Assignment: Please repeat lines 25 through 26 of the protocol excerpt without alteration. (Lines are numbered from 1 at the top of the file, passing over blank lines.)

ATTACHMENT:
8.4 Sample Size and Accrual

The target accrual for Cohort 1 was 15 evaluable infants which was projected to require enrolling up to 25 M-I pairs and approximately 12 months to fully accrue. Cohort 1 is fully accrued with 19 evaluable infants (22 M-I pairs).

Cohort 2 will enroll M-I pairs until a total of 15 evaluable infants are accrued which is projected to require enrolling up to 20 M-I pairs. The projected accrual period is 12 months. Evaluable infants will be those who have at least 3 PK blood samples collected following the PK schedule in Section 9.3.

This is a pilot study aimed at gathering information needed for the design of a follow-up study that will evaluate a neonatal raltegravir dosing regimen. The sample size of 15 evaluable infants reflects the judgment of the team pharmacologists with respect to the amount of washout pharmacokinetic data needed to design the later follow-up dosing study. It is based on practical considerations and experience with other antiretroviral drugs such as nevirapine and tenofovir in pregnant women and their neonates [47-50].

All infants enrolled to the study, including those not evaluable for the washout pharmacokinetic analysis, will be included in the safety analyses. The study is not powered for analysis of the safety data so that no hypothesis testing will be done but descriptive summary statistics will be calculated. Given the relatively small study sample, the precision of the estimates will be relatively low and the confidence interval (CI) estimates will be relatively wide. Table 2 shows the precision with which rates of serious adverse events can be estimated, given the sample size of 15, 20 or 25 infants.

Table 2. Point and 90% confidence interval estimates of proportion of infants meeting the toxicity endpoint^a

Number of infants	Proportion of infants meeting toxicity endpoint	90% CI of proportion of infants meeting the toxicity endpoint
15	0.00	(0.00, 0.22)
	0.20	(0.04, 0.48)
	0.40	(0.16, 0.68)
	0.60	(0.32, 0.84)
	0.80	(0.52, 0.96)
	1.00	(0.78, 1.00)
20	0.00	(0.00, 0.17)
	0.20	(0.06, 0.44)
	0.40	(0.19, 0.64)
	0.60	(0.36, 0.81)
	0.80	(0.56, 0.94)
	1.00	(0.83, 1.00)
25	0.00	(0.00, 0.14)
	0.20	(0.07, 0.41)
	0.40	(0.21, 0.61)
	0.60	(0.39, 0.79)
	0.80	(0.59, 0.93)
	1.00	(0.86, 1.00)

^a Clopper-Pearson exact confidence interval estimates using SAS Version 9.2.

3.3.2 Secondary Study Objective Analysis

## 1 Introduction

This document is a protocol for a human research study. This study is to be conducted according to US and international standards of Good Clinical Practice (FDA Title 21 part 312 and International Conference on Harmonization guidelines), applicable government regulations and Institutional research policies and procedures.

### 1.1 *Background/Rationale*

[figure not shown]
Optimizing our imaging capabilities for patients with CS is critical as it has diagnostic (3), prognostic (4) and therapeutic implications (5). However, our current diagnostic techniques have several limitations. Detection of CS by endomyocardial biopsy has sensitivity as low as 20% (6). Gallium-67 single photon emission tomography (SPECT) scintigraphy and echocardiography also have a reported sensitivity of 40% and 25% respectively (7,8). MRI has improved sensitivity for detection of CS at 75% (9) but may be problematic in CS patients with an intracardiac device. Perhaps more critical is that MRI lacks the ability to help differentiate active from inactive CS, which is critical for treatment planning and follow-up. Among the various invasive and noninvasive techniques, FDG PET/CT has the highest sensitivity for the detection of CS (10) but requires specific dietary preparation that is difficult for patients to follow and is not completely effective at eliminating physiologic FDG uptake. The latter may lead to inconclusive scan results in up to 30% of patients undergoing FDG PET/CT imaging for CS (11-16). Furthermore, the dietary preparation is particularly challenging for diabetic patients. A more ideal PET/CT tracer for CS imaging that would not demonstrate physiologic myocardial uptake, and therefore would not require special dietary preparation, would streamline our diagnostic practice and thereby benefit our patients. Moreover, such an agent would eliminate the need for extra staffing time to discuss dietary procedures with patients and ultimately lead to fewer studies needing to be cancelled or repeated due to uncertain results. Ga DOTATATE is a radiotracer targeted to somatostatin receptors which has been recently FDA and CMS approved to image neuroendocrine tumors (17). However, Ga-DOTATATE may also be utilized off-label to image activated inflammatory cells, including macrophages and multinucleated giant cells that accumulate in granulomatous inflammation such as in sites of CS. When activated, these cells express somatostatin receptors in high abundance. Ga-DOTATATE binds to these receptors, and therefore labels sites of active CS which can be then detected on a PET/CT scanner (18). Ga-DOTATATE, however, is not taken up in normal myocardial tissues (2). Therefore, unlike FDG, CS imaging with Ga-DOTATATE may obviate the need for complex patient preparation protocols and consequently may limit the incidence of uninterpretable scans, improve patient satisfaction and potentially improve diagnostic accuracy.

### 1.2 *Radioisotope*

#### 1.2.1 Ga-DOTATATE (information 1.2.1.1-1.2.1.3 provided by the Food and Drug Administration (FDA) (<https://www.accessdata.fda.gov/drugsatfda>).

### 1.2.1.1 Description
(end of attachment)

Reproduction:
	1.00	(0.86, 1.00)

^a Clopper-Pearson exact confidence interval estimates using SAS Version 9.2.